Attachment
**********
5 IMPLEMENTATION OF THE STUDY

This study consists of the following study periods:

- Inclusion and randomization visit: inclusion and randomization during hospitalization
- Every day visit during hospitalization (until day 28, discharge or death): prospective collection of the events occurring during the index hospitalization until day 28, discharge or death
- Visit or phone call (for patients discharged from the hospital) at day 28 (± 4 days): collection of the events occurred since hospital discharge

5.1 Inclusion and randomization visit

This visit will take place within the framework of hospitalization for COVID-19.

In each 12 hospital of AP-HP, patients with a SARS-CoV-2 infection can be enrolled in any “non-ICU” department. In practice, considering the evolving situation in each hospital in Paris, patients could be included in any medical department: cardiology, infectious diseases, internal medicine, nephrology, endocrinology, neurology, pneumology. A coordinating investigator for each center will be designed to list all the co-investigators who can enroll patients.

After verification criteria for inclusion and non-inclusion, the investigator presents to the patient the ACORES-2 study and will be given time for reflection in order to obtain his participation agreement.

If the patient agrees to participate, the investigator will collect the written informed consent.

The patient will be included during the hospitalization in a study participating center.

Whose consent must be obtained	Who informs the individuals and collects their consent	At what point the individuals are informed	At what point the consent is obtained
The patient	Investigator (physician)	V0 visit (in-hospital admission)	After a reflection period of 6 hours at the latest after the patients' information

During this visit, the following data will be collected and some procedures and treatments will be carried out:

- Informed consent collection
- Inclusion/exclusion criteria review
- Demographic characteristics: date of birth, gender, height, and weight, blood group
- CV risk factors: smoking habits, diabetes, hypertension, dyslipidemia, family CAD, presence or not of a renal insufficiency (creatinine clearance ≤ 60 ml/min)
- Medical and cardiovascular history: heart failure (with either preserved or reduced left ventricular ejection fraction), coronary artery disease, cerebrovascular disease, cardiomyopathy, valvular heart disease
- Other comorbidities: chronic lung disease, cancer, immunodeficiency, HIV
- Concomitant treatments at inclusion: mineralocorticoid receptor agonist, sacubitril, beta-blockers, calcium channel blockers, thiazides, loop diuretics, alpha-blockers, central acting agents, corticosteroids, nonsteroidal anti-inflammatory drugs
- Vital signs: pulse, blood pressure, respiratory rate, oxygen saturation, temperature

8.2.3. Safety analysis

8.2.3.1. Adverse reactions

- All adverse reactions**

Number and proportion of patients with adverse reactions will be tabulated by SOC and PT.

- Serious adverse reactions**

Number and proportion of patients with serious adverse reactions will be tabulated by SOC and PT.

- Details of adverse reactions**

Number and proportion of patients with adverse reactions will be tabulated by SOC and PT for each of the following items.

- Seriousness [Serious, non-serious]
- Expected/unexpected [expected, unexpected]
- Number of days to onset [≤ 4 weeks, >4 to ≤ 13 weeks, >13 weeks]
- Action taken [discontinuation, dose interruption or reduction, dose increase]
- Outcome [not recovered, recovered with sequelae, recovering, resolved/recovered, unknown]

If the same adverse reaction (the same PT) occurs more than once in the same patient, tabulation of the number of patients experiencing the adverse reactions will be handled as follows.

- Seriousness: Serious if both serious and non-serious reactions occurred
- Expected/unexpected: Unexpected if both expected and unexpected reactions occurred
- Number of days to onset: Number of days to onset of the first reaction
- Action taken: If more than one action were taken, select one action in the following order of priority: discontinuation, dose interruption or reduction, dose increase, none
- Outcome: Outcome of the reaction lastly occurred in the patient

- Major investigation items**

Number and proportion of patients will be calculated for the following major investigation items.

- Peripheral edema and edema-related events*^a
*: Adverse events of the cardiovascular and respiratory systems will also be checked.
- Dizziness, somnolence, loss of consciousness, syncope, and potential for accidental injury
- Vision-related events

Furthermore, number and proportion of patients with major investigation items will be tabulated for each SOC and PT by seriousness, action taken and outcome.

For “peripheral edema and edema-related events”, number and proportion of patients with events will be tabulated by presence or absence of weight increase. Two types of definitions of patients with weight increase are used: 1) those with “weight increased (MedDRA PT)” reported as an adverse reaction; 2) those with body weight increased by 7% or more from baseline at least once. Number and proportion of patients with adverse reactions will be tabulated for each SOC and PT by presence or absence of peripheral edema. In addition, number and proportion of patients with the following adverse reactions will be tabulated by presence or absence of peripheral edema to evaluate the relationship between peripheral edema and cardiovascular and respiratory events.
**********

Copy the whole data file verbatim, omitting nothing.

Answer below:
5 IMPLEMENTATION OF THE STUDY

This study consists of the following study periods:

- Inclusion and randomization visit: inclusion and randomization during hospitalization
- Every day visit during hospitalization (until day 28, discharge or death): prospective collection of the events occurring during the index hospitalization until day 28, discharge or death
- Visit or phone call (for patients discharged from the hospital) at day 28 (± 4 days): collection of the events occurred since hospital discharge

5.1 Inclusion and randomization visit

This visit will take place within the framework of hospitalization for COVID-19.

In each 12 hospital of AP-HP, patients with a SARS-CoV-2 infection can be enrolled in any “non-ICU” department. In practice, considering the evolving situation in each hospital in Paris, patients could be included in any medical department: cardiology, infectious diseases, internal medicine, nephrology, endocrinology, neurology, pneumology. A coordinating investigator for each center will be designed to list all the co-investigators who can enroll patients.

After verification criteria for inclusion and non-inclusion, the investigator presents to the patient the ACORES-2 study and will be given time for reflection in order to obtain his participation agreement.

If the patient agrees to participate, the investigator will collect the written informed consent.

The patient will be included during the hospitalization in a study participating center.

Whose consent must be obtained	Who informs the individuals and collects their consent	At what point the individuals are informed	At what point the consent is obtained
The patient	Investigator (physician)	V0 visit (in-hospital admission)	After a reflection period of 6 hours at the latest after the patients' information

During this visit, the following data will be collected and some procedures and treatments will be carried out:

- Informed consent collection
- Inclusion/exclusion criteria review
- Demographic characteristics: date of birth, gender, height, and weight, blood group
- CV risk factors: smoking habits, diabetes, hypertension, dyslipidemia, family CAD, presence or not of a renal insufficiency (creatinine clearance ≤ 60 ml/min)
- Medical and cardiovascular history: heart failure (with either preserved or reduced left ventricular ejection fraction), coronary artery disease, cerebrovascular disease, cardiomyopathy, valvular heart disease
- Other comorbidities: chronic lung disease, cancer, immunodeficiency, HIV
- Concomitant treatments at inclusion: mineralocorticoid receptor agonist, sacubitril, beta-blockers, calcium channel blockers, thiazides, loop diuretics, alpha-blockers, central acting agents, corticosteroids, nonsteroidal anti-inflammatory drugs
- Vital signs: pulse, blood pressure, respiratory rate, oxygen saturation, temperature

8.2.3. Safety analysis

8.2.3.1. Adverse reactions

- All adverse reactions**

Number and proportion of patients with adverse reactions will be tabulated by SOC and PT.

- Serious adverse reactions**

Number and proportion of patients with serious adverse reactions will be tabulated by SOC and PT.

- Details of adverse reactions**

Number and proportion of patients with adverse reactions will be tabulated by SOC and PT for each of the following items.

- Seriousness [Serious, non-serious]
- Expected/unexpected [expected, unexpected]
- Number of days to onset [≤ 4 weeks, >4 to ≤ 13 weeks, >13 weeks]
- Action taken [discontinuation, dose interruption or reduction, dose increase]
- Outcome [not recovered, recovered with sequelae, recovering, resolved/recovered, unknown]

If the same adverse reaction (the same PT) occurs more than once in the same patient, tabulation of the number of patients experiencing the adverse reactions will be handled as follows.

- Seriousness: Serious if both serious and non-serious reactions occurred
- Expected/unexpected: Unexpected if both expected and unexpected reactions occurred
- Number of days to onset: Number of days to onset of the first reaction
- Action taken: If more than one action were taken, select one action in the following order of priority: discontinuation, dose interruption or reduction, dose increase, none
- Outcome: Outcome of the reaction lastly occurred in the patient

- Major investigation items**

Number and proportion of patients will be calculated for the following major investigation items.

- Peripheral edema and edema-related events*^a
*: Adverse events of the cardiovascular and respiratory systems will also be checked.
- Dizziness, somnolence, loss of consciousness, syncope, and potential for accidental injury
- Vision-related events

Furthermore, number and proportion of patients with major investigation items will be tabulated for each SOC and PT by seriousness, action taken and outcome.

For “peripheral edema and edema-related events”, number and proportion of patients with events will be tabulated by presence or absence of weight increase. Two types of definitions of patients with weight increase are used: 1) those with “weight increased (MedDRA PT)” reported as an adverse reaction; 2) those with body weight increased by 7% or more from baseline at least once. Number and proportion of patients with adverse reactions will be tabulated for each SOC and PT by presence or absence of peripheral edema. In addition, number and proportion of patients with the following adverse reactions will be tabulated by presence or absence of peripheral edema to evaluate the relationship between peripheral edema and cardiovascular and respiratory events.